Answer? Try US$23 million. That works out to a whopping $177,971 per square foot. The selling agent claims that the rental yield at that price would be a miniscule 1.5%. However, even that paltry percentage translates into $28,750 per month. Assuming an average sale price for an SLR camera at $800 and a 15% margin to the shop, that means 240 cameras need to be sold each and every month just to cover the rent. That would require a huge amount of selfie-seeking foot traffic to wander in.
Even the local business community, which has gotten desensitized to property prices rising into the stratosphere, think that this case is lunacy. It makes the average market observer wonder what the shop owner is sniffing. Maybe breaking open a few camera cases might reveal more than electronic components...

Friday, March 7, 2014

Forbes' Asian Billionaire List - 2014

China and Hong Kong up, Indonesia down

As reported in the Forbes 2014 list of billionaires, the past year was generally a good one for the world’s wealthiest, given the rebound in the stock markets and continued recovery from the crisis years. There were 1,645 billionaires with a combined wealth of $6.4 trillion, up from $5.4 trillion the previous year.
In Asia, China stayed at the front of the pack, extending its lead against all other nations other than the US (which had 492 uber-wealthy souls worth 10+ digits). Hong Kong continued to punch far above its population weight, just as the SAR’s Li Ka Shing continued to hold the trophy of Asia’s Wealthiest, with $31 billion. HK’s Superman stood only a whisker behind Google’s Sergey Brin and a couple of bucks ahead of Mark Zuckerberg. As reported in this blog a few weeks ago, Li KS is followed not too further back by the Macau casino magnate Lui Che Woo, who is eight places behind (and Asia’s second wealthiest), with $22 billion.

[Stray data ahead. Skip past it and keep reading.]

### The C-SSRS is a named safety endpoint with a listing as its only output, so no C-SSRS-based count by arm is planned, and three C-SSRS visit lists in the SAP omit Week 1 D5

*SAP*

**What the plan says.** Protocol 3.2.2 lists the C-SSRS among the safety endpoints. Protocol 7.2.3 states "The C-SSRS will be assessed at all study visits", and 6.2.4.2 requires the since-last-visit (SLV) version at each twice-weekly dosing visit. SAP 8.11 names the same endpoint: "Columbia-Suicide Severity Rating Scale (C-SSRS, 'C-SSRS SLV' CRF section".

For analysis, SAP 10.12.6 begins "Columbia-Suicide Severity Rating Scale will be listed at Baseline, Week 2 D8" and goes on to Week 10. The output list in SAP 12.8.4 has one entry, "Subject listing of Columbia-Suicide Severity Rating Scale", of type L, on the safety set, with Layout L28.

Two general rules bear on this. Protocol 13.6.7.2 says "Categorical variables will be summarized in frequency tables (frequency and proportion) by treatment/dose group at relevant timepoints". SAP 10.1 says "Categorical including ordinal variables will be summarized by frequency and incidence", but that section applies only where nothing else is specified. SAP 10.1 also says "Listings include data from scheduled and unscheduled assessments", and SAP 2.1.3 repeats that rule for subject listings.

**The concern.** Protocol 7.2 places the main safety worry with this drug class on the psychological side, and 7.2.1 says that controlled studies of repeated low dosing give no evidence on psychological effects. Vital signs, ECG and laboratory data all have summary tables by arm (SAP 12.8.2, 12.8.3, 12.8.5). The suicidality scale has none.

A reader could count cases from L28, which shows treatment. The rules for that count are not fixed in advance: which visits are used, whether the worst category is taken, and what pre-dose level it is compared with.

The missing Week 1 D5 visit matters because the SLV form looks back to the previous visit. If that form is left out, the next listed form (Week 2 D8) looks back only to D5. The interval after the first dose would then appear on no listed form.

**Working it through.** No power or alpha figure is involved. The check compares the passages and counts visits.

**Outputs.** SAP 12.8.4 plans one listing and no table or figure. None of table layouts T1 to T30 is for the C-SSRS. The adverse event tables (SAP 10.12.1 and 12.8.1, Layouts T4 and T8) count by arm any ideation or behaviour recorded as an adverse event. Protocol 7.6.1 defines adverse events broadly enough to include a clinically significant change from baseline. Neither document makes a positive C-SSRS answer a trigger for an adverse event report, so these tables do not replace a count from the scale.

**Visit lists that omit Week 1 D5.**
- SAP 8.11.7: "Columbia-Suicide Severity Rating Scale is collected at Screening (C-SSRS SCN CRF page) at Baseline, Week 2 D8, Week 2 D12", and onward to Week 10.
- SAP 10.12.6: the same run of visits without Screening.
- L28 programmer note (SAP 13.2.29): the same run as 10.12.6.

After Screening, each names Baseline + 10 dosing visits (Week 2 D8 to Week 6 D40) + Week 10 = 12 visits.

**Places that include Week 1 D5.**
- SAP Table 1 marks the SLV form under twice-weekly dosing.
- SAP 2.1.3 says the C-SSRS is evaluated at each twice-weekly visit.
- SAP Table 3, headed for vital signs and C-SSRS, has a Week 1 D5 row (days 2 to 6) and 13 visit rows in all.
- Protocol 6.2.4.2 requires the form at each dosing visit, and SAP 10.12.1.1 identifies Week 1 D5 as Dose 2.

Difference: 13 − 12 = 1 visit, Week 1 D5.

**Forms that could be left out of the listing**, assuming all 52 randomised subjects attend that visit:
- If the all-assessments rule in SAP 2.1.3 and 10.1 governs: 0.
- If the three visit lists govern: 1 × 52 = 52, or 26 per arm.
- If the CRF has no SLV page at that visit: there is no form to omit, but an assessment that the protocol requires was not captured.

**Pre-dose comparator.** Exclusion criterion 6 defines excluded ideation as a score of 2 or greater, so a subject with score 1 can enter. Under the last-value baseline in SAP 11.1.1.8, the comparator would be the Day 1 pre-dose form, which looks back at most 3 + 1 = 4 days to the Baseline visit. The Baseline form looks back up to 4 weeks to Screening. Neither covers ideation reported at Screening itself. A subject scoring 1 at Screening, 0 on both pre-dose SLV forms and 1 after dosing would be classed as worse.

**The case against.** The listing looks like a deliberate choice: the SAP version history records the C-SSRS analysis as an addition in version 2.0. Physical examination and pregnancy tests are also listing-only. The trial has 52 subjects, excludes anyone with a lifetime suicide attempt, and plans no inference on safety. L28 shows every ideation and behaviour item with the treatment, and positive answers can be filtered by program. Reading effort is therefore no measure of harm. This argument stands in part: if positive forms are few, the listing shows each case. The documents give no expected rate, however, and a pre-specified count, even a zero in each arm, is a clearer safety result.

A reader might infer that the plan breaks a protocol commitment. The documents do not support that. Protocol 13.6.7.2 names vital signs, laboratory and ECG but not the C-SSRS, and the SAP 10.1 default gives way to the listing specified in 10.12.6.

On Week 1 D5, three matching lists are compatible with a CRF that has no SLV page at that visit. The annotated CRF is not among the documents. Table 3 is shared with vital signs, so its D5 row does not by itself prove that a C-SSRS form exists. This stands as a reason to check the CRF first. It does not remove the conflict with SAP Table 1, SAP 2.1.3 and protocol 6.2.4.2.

Singapore fared well, adding six more names to the list from 2013. These newcomers may be sighing with relief for their good fortune given that, with the island nation now the most expensive place in the world to live, even the wealthy need a few more bucks in their pocket.
Asia’s big losers? First off, Indonesia, which had six fewer billionaires. The bursting of the natural resources bubble and decline of the rupiah knocked the wind out of the archipelago’s sails. But more importantly, Asia’s little guys also continued to fall backwards on the wealth disparity curve and as victims of inflation. While such dismaying social trends continue, ranking the world’s wealthy feels like a matter of curiosity and entertaining dinner party chatter, one that does little to address more fundamental issues.
One final note – the Forbes ranking is based on measurable wealth. The reality of affluence in countries across Asia, including in China, Indonesia, Vietnam, Myanmar, North Korea, Mongolia etc. is that much of the big bucks lie undercover and in the shadows, away from the public’s prying eyes. 

Thursday, March 6, 2014

"I $ Portugal"

On sale now!

Several countries, notably Canada, the UK and Australia, have long had fast-track, big-bucks residency programs for foreigners willing to invest money and create jobs in the local economy. For the past few years, Canada has been a stand-out example of a country willing to throw its legs, er sorry, doors open to the well-flushed foreigner. Its controversial visa program, which came into effect in the 1980s, granted residency to anyone worth at least RMB 8.83 million (close to $1.5 million), and willing to loan the Canadian government C$800,000 (RMB 4.4 million) interest-free for five years. The program was not written to be China-specific but, in reality, it often played out that way; as of last January, more than 70% of all applicants were from the Mainland. However, due to overwhelming demand and concern that it was looking rather whorish, Canada recently cancelled the program.
Luckily for the wanderlustful Chinese, Portugal has stepped into the void. And what a bargain! Portugal’s new visa program offers residence to any international investor who need only buy 500,000 euros worth of real estate, invest one million euros into a Portugese corporation, or create 30 jobs. So far 542 "Golden Visas" have been issued, with Chinese investors taking up 433 of those slots, or about 80%. Furthermore, the term “resident” can be taken rather loosely; there isn’t really any need to actually live there. Then again, the lure of a great climate, gorgeous shoreline and rich history just may not be appealing enough for the adrenalin-fuelled Chinese wealthy. If the Portuguese truly want such residents and not just their money, the formula, however, is pretty clear. M.A.C.A.U.